We’ve witnessed first-hand the strides our clients can take when we provide them with top candidates, quickly (see case study). By choosing a quality recruitment partner that is embedded in your industry, you will not only save valuable time (which you can use to focus on your core job) but time to hire will be significantly reduced, meaning less time with a vacancy. We typically fill highly specialist roles in 4-6 weeks when our clients have spent months struggling to get the right candidate in.
2. Smart Succession Planning
Smart HR departments can minimise the number of seats empty at any one time by predicting when vacancies might arise with plenty of time to recruit a replacement. Some attrition is predictable: retirement, promotion, team expansion, new projects, seasonal fluctuation. Plan ahead!
3. Focus on Creating a Great Environment to Retain Staff
Vacancies arise for many reasons, and you won’t be able to control them all. However you can reduce the number of ‘churn’ vacancies by creating a great working environment. Consider the following: a good structure for career progression, training and development, competitive salaries, flexible working, a good office environment and employee perks.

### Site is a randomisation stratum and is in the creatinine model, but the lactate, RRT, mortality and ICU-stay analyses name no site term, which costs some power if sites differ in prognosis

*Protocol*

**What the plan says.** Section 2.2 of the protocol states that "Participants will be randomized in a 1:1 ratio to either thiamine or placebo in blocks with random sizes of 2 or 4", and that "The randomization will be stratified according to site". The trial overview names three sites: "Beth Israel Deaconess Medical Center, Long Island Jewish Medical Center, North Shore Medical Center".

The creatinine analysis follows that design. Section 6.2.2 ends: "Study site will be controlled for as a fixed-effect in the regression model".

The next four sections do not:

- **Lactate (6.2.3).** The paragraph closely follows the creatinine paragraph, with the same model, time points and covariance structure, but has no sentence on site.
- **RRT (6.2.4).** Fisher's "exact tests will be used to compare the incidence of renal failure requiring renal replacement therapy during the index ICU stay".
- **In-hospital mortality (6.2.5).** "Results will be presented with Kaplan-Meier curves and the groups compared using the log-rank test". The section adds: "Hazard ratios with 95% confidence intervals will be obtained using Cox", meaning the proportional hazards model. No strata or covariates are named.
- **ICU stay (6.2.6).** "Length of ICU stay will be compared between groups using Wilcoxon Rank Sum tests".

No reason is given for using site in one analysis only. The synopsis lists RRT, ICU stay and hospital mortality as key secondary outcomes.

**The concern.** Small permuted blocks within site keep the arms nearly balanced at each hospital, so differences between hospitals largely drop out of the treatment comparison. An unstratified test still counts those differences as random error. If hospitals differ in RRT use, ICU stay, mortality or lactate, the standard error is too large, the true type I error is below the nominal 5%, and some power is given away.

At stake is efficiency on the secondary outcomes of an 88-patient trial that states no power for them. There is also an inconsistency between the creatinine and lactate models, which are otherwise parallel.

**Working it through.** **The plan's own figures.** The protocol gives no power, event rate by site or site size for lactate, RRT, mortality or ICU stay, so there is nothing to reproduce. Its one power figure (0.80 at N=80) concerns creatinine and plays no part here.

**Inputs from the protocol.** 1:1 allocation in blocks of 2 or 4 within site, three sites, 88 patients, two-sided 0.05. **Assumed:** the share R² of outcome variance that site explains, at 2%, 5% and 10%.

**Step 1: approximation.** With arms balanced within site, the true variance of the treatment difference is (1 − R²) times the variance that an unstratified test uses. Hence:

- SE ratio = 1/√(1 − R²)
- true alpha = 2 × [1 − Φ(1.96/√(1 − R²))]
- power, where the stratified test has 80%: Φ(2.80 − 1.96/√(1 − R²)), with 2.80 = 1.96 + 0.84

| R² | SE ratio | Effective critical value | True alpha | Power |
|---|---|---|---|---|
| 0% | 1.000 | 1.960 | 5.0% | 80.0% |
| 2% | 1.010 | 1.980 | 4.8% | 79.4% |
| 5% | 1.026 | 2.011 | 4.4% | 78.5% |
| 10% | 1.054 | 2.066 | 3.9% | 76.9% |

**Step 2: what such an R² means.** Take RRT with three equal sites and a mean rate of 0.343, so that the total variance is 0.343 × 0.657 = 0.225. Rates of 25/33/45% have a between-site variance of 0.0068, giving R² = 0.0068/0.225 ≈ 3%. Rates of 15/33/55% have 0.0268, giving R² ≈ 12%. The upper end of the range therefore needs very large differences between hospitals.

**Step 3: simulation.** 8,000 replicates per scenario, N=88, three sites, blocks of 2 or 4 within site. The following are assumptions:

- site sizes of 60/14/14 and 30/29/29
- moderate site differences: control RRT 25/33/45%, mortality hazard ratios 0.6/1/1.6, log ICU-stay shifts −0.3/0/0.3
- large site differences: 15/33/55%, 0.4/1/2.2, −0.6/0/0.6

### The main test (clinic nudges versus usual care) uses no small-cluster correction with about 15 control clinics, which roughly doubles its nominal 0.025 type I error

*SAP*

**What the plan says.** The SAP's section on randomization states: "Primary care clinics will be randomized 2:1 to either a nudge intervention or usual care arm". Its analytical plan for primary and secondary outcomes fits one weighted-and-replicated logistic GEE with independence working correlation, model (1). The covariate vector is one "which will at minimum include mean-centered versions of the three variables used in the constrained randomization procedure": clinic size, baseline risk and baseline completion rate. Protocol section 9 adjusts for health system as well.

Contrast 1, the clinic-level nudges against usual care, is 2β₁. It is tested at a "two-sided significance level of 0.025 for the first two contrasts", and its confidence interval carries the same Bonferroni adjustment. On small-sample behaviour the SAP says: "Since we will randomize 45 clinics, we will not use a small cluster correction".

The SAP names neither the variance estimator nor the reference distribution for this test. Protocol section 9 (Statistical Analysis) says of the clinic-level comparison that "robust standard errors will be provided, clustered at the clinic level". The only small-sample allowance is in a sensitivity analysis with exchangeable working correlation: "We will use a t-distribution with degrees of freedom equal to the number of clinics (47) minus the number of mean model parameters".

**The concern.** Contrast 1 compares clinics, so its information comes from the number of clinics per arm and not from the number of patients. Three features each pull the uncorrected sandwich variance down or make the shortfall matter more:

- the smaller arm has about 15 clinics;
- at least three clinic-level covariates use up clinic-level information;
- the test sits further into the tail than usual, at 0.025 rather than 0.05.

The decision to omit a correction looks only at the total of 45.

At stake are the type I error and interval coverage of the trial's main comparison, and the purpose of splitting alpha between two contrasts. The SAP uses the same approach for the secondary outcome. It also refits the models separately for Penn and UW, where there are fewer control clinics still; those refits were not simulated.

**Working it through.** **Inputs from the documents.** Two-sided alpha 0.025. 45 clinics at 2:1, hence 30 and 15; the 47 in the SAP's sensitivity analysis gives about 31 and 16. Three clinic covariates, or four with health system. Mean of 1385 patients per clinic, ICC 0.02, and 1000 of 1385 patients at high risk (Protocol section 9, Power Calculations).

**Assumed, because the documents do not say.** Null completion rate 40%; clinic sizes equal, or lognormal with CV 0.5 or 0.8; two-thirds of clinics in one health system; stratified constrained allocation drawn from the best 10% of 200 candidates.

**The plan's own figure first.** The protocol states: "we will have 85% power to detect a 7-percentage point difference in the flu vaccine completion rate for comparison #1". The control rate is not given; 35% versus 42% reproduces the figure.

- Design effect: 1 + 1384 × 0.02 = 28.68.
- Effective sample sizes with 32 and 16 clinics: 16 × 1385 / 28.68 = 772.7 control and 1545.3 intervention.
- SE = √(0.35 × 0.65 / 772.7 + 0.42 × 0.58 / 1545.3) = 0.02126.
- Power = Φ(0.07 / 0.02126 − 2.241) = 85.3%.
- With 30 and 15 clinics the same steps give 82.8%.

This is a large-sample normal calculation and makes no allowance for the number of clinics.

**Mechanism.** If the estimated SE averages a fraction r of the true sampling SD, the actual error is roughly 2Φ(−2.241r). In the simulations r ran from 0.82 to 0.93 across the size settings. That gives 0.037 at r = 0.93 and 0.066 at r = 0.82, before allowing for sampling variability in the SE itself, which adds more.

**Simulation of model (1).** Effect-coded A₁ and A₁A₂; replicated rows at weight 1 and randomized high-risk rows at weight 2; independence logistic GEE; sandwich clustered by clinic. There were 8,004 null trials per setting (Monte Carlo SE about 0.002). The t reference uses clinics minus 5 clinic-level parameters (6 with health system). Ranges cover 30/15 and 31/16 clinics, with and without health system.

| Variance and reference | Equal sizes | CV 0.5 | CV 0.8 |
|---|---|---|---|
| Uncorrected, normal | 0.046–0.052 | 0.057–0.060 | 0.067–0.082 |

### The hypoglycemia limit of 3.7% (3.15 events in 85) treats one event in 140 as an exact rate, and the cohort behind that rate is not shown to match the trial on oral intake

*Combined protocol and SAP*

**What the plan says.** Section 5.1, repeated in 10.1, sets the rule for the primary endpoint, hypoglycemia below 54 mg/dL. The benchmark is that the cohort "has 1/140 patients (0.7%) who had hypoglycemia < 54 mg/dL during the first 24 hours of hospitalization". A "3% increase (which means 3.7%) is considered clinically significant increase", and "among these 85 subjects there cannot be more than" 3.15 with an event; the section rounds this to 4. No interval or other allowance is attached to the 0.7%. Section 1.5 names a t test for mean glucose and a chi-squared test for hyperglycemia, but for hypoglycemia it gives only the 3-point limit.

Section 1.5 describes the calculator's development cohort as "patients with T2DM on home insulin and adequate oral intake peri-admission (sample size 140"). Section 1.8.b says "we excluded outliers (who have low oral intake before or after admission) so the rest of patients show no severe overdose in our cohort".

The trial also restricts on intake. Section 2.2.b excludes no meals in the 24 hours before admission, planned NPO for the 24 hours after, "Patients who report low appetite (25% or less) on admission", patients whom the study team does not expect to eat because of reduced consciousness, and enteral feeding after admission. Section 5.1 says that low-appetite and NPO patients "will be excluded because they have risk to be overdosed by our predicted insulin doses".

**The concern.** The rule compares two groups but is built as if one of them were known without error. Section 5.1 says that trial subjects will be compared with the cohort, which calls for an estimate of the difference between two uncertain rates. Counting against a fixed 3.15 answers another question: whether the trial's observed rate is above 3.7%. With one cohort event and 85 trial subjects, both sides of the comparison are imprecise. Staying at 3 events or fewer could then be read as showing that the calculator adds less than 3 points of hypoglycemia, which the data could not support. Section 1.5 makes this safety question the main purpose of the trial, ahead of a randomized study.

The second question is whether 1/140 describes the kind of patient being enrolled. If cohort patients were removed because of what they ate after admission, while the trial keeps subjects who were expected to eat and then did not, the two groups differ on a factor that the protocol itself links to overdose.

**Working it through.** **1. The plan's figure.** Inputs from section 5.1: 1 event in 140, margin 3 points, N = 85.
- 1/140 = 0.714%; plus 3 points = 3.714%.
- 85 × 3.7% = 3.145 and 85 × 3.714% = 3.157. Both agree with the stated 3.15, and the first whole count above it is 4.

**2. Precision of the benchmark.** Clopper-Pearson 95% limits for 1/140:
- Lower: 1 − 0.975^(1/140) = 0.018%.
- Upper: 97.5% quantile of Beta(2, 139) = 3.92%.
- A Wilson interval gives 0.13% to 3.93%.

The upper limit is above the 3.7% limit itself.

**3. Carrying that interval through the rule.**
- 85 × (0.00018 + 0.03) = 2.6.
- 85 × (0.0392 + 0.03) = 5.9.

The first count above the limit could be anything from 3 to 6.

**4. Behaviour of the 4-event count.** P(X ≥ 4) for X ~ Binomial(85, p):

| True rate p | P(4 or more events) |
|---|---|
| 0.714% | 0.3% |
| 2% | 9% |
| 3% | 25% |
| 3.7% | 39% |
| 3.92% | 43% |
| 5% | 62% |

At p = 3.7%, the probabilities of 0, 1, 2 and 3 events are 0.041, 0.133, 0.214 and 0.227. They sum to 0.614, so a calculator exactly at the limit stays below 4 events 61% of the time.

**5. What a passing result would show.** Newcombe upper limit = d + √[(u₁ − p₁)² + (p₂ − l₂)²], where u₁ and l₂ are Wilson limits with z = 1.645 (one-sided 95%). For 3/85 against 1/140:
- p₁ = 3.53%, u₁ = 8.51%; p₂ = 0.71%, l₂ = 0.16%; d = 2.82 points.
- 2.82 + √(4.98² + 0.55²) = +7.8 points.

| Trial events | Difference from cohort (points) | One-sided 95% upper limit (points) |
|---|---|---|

Deciding who to hire is a key business decision, one that is worth spending time and care over and it is always worth waiting for someone who will fit into the company culture. However choosing to leave vacancies unfilled and/or waiting for a ‘unicorn’ candidate is never a smart choice. The financial impact, often hidden, will run into the 10s and easily 100s of thousands, especially when you consider the positive impact of a good employee over the course of their career. So while you may have to spend a little money on recruitment fees, the cost saving and the positive impact of a good employee in the long term far outweighs the upfront cost.
Our very first client, back in October 1999, was the CEO of a start-up who called us out of the blue one Thursday morning. He ‘had just closed a round of funding but only had one employee’. When he sold the company for £65million 4 years later, the company numbered circa 100 people – we had placed 68 of them, primarily highly specialist IC design, electronics and customer support engineers. Now that’s a nice return on your recruitment investment!